This vessell may be brick, stone, or leade, but whatsoeuer it is, it should haue a Current of 3. inches, to the backe part of it, (where a sluce of brasse must stand) the bottome, and sides all smooth: and drest with pitch, rosin, and waxe, which will keepe it frō taynting with the vrine.
In the lowest part of this vessell; which will be on the right hād, you must fastē the sluce or washer of brasse with soder or Cimēt, the Cōcauitie or hollow thereof, must be ij. inches and ½.
To the washers stopple, must be a stemme of yron as bigge as a curten rod, strong and euen and perpendicular; with a strong skrew at the top of it, to which you must haue a hollow key with a woorme fit to that skrew.
This skrew must, when the sluce is downe, appeare through the planke not aboue a straw-breadth on the right hand, and being duly placed, it will stand three or foure inches wyde of the midst of the backe of your seate.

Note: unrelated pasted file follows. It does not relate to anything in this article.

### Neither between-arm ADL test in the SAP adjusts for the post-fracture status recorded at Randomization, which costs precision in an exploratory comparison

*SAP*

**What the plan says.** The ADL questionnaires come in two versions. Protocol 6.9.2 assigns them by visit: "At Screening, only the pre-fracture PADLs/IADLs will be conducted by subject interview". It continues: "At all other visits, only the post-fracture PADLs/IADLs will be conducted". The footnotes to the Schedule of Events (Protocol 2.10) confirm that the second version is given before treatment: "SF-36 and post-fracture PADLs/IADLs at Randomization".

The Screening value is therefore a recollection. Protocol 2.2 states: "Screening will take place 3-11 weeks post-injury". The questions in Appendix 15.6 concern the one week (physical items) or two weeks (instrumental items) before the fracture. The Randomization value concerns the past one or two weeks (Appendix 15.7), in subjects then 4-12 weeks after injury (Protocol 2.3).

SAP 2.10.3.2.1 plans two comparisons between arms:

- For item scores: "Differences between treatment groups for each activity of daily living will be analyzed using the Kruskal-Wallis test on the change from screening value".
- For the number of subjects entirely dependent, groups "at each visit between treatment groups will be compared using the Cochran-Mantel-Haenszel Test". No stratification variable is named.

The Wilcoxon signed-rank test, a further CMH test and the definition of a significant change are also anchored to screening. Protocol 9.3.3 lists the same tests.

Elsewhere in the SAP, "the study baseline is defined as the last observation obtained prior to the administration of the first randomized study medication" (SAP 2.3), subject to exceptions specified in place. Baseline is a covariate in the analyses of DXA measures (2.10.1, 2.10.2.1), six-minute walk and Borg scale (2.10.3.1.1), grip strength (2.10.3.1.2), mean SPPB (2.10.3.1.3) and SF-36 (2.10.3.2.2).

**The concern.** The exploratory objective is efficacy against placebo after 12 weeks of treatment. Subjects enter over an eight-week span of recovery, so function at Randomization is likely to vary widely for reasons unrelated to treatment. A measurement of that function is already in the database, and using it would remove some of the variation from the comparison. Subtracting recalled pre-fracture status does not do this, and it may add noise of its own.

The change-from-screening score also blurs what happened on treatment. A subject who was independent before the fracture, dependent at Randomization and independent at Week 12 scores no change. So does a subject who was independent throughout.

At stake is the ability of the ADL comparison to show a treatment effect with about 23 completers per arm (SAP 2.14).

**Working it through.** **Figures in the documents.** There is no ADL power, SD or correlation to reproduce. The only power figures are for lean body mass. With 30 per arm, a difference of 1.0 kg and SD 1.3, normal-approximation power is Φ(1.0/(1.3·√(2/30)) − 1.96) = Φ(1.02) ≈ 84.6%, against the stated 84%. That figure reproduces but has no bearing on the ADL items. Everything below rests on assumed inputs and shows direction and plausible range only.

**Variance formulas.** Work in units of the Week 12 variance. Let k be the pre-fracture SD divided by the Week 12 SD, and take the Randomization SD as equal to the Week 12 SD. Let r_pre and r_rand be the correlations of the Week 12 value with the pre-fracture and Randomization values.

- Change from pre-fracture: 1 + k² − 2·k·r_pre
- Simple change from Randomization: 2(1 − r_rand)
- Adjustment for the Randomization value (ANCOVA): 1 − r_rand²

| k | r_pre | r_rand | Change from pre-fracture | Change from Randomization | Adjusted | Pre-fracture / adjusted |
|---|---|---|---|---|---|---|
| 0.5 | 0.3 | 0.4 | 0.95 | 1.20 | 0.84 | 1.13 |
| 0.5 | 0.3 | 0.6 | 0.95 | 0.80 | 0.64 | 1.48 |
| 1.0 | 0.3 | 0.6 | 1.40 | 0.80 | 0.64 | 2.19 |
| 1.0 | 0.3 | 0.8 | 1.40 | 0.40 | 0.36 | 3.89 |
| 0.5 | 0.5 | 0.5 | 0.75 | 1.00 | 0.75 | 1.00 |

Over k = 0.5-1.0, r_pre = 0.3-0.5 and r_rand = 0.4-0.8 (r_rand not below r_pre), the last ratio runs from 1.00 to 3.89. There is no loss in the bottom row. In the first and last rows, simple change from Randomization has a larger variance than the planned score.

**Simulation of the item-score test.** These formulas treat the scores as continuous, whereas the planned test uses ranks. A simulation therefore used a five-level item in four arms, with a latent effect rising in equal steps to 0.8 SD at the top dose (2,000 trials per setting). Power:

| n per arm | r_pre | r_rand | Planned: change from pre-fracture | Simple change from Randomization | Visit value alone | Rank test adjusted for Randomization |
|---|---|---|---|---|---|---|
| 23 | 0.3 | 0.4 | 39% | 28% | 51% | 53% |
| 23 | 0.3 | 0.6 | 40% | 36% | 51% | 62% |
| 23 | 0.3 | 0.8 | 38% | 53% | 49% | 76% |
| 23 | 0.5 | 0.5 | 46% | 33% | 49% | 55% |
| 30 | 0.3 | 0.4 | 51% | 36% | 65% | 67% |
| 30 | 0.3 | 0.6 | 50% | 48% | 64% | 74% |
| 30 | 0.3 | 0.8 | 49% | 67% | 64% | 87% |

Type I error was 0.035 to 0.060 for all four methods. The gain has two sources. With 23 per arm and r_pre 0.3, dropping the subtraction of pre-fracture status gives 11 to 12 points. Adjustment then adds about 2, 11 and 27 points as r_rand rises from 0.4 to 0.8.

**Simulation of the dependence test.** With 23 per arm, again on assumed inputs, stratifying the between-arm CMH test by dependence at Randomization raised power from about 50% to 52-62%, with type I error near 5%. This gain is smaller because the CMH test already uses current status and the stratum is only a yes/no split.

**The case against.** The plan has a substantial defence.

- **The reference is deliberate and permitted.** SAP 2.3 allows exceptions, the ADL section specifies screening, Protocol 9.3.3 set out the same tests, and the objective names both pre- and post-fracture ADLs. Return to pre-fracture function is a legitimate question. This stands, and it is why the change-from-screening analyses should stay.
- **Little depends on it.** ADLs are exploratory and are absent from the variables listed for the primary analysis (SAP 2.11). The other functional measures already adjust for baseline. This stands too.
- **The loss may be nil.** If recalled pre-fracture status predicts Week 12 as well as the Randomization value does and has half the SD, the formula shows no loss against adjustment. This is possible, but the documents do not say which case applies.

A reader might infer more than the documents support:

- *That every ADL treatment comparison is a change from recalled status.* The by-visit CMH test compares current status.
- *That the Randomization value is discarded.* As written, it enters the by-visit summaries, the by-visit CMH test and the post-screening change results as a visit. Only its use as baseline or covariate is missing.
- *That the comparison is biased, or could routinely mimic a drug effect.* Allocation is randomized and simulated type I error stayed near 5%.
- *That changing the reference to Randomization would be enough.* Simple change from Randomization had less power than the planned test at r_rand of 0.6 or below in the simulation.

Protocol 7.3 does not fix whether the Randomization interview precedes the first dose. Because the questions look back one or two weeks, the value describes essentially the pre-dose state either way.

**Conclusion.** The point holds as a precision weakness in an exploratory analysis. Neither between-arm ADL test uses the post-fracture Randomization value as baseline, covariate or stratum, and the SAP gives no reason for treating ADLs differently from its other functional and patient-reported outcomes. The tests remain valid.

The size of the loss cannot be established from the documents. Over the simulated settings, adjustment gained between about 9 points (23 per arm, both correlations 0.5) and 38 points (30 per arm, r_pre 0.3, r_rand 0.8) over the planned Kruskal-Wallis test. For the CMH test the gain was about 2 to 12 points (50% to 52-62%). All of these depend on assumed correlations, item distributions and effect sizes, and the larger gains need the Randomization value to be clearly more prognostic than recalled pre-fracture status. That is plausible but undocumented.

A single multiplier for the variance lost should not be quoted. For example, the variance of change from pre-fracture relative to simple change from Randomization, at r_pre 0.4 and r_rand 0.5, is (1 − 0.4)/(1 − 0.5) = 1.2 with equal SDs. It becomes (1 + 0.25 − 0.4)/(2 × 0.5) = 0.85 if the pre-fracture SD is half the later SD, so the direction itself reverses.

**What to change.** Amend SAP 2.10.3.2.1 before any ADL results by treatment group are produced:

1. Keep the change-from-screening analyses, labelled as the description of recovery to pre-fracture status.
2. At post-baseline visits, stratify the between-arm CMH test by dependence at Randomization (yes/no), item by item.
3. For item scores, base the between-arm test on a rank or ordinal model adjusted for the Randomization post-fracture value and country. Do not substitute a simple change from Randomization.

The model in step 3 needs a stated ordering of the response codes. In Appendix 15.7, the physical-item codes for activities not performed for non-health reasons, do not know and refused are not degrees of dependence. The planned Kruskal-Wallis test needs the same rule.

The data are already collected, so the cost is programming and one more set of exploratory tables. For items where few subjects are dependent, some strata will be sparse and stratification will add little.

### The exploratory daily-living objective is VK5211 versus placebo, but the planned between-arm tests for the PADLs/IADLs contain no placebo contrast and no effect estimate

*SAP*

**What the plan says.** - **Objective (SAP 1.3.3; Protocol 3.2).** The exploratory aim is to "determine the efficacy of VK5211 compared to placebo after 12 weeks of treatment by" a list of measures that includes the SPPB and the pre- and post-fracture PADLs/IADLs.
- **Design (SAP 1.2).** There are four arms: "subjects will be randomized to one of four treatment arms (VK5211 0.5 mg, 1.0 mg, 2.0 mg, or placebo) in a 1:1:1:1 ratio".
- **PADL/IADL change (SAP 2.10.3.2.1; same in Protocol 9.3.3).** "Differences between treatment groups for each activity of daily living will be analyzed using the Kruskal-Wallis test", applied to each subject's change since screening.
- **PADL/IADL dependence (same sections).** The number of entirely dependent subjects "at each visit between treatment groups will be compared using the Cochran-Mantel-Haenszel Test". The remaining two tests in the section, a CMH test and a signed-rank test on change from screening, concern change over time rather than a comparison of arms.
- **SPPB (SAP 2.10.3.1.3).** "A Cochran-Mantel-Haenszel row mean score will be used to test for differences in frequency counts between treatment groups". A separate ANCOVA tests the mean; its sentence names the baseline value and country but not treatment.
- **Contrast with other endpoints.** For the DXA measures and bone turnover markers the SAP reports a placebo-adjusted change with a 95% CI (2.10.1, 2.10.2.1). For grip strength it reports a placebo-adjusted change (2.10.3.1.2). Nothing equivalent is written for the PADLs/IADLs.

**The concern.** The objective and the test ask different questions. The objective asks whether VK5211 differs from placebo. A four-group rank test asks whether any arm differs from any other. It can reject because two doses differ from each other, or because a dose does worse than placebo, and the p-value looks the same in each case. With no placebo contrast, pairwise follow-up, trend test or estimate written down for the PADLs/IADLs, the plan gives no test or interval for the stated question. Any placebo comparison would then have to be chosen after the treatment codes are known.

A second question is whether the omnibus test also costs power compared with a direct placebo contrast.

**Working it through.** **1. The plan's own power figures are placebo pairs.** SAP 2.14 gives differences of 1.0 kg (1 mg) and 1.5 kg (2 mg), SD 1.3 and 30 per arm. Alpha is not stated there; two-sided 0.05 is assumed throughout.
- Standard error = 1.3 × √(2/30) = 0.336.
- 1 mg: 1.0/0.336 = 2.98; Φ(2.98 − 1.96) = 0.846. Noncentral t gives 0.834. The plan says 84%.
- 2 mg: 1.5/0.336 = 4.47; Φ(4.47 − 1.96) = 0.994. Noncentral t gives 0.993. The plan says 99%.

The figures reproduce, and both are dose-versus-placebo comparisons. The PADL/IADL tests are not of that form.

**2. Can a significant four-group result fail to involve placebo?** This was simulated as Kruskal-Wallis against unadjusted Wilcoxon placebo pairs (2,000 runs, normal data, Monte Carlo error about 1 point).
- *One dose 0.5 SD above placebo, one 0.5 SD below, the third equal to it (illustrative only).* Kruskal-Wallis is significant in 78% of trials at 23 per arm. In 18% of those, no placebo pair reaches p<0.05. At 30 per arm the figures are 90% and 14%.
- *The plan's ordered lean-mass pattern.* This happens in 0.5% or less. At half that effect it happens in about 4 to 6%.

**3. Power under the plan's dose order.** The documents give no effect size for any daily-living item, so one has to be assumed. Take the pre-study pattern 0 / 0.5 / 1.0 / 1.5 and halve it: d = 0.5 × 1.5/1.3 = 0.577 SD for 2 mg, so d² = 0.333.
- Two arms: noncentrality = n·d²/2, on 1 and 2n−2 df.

Item, that children & busie folke disorder it not, or open the sluce, with putting in their hāds, without a key, you should haue a little buttō, or scallop shell, to bind it down with a vice pinne, so as without the key it will not be opened.
These things thus placed: all about your vessell and elsewhere, must be passing close plastered with good lyme and hayre, that no ayre come vp from the vault, but onely at your sluce, which stands close stopt, and euer it must be left, after it is voyded, halfe a foote deepe in cleane water.
If water be plentie, the oftener it is vsed and opened, the sweeter; but if it be scant, once a day is inough, for a neede, though twentie persons should vse it.
If the water will not run to your Cesterne, you may with a force of twentie shillings, and a pype of eighteen pence the yard, force it frō the lowest part of your house to the highest.